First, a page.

The graduation snapshots, radiant with vivid cap-and-gown colors and happy smiles, still cover the table in our front room as we count down the days to a pair of 18th birthdays and scramble through the last weeks of preparations for college.
Some nights I fret instead of sleeping, worrying about how we'll juggle the anticipated and unforeseen college expenses, whether we've met the multitude of deadlines for returning forms, what details we've forgotten or not even known about.
I hug my kids a lot.
And my eyes get leaky when I think about how things soon will to never be the same.
Sign Up and Save
Get six months of free digital access to the Star-Telegram
That's why I can't begin to fathom what possessed Jayne Peters.
The Coppell mayor and her recently graduated daughter, Corinne, were found shot to death in their home, and details made public so far suggest that it might have been a murder-suicide by a respected woman whose life seemed well-ordered but was actually in shambles.
It would be a horrible tragedy under any circumstances, inexplicable to any mother in her right mind.
But it's especially ghastly to me, being like Peters in my 50s with a daughter (and a son) in between high school and college.
You look at online photos of 19-year-old Corinne Peters and can't imagine her on the laundry room floor, her bleeding head wrapped in towels.
Jayne Peters, news reports say, was living a lie: financially and emotionally devastated, but perhaps unwilling to tell her daughter the truth. There's evidence that the mayor might have passed off a rental car as a graduation gift to her daughter and charged groceries from Kroger and clothes from Hollister and Anthropologie to a city credit card.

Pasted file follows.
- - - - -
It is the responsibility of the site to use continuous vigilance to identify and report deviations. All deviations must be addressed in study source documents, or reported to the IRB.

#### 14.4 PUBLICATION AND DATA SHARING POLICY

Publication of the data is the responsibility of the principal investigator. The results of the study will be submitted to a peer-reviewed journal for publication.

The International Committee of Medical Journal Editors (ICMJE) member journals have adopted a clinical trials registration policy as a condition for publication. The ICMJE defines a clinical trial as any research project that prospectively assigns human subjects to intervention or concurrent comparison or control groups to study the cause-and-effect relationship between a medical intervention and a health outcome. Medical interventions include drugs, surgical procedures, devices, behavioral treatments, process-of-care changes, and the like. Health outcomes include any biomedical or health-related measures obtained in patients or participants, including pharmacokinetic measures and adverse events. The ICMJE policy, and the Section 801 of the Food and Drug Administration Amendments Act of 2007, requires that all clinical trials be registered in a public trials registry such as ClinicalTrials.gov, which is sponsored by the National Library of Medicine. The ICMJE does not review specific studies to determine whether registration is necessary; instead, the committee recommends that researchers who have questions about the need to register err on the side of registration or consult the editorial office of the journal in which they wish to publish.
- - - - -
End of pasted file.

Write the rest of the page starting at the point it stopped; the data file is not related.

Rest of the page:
It appears that Peters might also have fabricated her daughter's supposed admission to the University of Texas.
Did the mayor kill her daughter to protect her from the devastation of learning the facts? Was Peters trying to spare her only child the humiliation of discovering that her mother's life was a charade, her professional reputation ruined?
What parent hasn't tried to shield their children from adult burdens that youngsters shouldn't have to carry?
But taking a young woman's life just as her adulthood is beginning is no way to protect her from some of life's harshest realities.
Mother and daughter might indeed have been "lost, alone and afraid," as one of Jayne Peters' notes said. Peters' husband died from cancer in 2008, leaving behind a grieving family and untold financial obligations.
News reports suggest that Peters confided her problems to her pastor but maintained the same organized facade for others.
"Respectable" people, after all, are supposed to have their lives together. They're supposed to know how to cope, where to find solutions for even the most daunting challenges.
But life tests everyone. What family doesn't have secrets it keeps from relatives, friends and neighbors? Some people share their despair; some manage to manage through ordeals. And some flail about in private and sink deeper into turmoil.
Sometimes decent people do dreadful things for lack of strength to acknowledge their vulnerability.
The saddest of the three notes Jayne Peters left read in part, "My sweet, sweet Corinne had grown completely inconsolable ... Corinne kept on asking, 'why won't God just let me die?' We hadn't slept at all, and neither one of us could stop crying when we were together."
There's no way to know what Corinne Peters knew or whether she falsely led her friends to believe that she expected to attend UT, possibly Texas Christian University. Even in the unlikely event that she had put the entire college admission process in her mother's hands, Corinne could easily have detected whether she was actually admitted. Applicants have to sign forms; enrolled students are assigned e-mail addresses and receive correspondence from their schools. Her Facebook postings about missing UT orientations could have been deliberate delusions.
Jayne Peters' answer to her problems left mostly unanswerable questions.
But it should make the rest of us cherish our children and our blessings even more.
Linda P. Campbell is a Star-Telegram editorial writer.